What is an “intentional interim”?

The Council has asked Holy Trinity members to consider whether the church should plan for an intentional interim. To help with this question, here's some key information gleaned from the literature on pastoral transitions. Click on the link to go to that section.

1. What is the difference between an interim and an intentional interim?

2. What are the key differences between a regularly called pastor and an interim pastor?

3. What should happen in an intentional interim?

4. What are key signs that a congregation should consider an intentional interim?

1. What is the difference between an interim and an intentional interim?

  • The interim is the time between two regularly called pastors.
  • “Older View of Interim Ministry—Filling a Gap. In an older view, the Interim Pastor is merely a caretaker—someone who provides necessary pastoral coverage for a congregation which is temporarily without a pastor....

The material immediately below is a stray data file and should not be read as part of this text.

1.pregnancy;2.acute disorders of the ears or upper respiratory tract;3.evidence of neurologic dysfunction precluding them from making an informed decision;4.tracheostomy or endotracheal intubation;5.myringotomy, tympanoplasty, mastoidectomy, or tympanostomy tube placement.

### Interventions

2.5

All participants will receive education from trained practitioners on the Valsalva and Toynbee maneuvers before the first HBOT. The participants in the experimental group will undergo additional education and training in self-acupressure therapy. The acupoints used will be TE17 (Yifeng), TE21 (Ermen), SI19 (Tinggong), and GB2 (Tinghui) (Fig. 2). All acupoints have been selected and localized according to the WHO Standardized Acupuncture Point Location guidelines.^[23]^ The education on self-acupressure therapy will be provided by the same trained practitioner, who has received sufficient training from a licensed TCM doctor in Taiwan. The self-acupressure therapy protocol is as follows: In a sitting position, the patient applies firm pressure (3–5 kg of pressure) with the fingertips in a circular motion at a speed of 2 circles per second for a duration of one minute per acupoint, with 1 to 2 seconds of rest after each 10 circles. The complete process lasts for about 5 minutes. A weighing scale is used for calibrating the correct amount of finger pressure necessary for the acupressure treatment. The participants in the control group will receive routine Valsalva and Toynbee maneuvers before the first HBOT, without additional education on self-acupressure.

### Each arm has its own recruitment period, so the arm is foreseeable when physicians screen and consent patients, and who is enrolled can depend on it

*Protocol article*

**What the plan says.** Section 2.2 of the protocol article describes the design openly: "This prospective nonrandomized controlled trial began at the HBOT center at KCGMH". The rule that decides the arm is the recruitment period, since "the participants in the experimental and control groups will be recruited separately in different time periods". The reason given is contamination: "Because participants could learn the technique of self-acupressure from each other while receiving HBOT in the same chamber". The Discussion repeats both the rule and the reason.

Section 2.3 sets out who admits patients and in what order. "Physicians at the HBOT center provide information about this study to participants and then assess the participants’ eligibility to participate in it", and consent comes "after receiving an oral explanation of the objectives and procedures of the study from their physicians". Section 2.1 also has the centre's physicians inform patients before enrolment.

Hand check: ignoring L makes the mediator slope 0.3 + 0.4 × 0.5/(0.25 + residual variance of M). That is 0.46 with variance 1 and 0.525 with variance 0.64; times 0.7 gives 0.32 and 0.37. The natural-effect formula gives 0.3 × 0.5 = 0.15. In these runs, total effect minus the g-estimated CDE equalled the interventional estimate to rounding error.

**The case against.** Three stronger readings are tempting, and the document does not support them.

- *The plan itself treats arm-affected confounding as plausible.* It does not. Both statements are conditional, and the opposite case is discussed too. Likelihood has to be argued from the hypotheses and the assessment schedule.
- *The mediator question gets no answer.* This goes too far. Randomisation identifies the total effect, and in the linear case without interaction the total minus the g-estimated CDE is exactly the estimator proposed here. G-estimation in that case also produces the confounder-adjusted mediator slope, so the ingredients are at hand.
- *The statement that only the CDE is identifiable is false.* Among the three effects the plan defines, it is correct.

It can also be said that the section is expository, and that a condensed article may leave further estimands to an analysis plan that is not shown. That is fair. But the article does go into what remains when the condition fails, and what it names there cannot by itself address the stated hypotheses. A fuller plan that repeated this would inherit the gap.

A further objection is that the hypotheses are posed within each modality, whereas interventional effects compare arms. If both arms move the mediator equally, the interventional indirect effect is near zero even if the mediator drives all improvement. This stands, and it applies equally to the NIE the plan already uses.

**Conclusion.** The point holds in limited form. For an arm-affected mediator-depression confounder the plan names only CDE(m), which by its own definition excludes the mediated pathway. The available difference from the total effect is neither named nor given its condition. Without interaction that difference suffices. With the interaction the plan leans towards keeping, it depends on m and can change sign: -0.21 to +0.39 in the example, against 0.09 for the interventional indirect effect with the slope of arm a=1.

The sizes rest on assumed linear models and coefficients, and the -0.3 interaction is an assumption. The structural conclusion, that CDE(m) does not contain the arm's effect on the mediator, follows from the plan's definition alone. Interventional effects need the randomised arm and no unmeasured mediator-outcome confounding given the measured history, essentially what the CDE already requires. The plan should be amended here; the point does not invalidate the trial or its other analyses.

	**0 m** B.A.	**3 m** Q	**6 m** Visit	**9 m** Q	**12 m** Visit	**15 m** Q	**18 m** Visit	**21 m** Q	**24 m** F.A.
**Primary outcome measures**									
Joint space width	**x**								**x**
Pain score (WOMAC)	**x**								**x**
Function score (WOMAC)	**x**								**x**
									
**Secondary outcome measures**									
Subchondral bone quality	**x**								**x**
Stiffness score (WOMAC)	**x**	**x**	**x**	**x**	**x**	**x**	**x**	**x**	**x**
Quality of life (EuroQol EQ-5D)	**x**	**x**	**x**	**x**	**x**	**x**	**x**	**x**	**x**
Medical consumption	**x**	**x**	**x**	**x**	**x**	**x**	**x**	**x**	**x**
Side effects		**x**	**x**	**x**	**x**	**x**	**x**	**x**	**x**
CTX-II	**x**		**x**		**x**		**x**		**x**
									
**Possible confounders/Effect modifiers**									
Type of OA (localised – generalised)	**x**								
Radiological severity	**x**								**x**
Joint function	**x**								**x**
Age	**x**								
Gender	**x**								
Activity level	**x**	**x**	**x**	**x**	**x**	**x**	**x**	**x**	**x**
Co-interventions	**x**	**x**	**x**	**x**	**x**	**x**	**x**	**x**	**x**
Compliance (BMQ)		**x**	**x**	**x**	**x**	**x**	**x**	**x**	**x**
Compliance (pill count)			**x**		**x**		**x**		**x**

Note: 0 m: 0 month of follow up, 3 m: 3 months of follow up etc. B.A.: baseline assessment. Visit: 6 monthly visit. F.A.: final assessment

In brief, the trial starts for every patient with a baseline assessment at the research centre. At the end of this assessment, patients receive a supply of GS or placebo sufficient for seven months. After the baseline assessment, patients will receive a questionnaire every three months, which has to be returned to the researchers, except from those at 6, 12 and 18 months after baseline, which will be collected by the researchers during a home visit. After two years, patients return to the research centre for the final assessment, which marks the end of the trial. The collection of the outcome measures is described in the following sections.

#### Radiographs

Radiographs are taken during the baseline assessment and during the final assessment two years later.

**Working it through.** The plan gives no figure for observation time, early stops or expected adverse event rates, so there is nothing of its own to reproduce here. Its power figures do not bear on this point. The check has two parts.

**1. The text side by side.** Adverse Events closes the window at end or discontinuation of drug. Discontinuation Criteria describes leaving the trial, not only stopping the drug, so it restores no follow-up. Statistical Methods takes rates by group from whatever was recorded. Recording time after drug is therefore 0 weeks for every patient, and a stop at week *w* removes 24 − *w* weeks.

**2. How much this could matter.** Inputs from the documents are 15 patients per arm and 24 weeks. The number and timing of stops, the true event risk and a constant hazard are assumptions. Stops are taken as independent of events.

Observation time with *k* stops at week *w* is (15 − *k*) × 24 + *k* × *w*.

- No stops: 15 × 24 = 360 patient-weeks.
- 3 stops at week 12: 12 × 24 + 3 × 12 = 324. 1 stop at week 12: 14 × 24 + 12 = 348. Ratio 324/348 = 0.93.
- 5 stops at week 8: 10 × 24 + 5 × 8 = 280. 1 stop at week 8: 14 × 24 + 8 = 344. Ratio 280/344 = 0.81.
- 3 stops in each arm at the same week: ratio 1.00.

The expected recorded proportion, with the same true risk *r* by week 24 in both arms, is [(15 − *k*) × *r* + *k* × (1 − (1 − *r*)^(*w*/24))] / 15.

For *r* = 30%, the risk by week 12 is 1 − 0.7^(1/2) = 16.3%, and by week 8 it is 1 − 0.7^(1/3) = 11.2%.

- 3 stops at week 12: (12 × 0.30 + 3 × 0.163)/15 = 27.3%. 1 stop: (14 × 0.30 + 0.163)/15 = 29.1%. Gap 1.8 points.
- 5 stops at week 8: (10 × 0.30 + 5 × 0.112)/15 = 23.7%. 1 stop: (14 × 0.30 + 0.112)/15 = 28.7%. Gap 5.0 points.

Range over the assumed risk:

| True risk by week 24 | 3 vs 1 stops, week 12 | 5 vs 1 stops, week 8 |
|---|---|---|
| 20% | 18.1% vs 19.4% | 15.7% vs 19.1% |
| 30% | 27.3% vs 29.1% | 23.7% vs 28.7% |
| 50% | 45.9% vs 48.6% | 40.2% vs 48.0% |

• “Newer View of Interim Ministry—Interim Period as a Positive Opportunity. A newer view, based on research from the past few decades, sees the Interim Period as a very challenging and productive period of time in the life of a congregation. It is a time when the congregation has the opportunity to re-evaluate who it is. Typical questions to be asked are, “What is God calling this congregation to be and to do?” and “What does the congregation need to do to prepare itself for its next pastor?”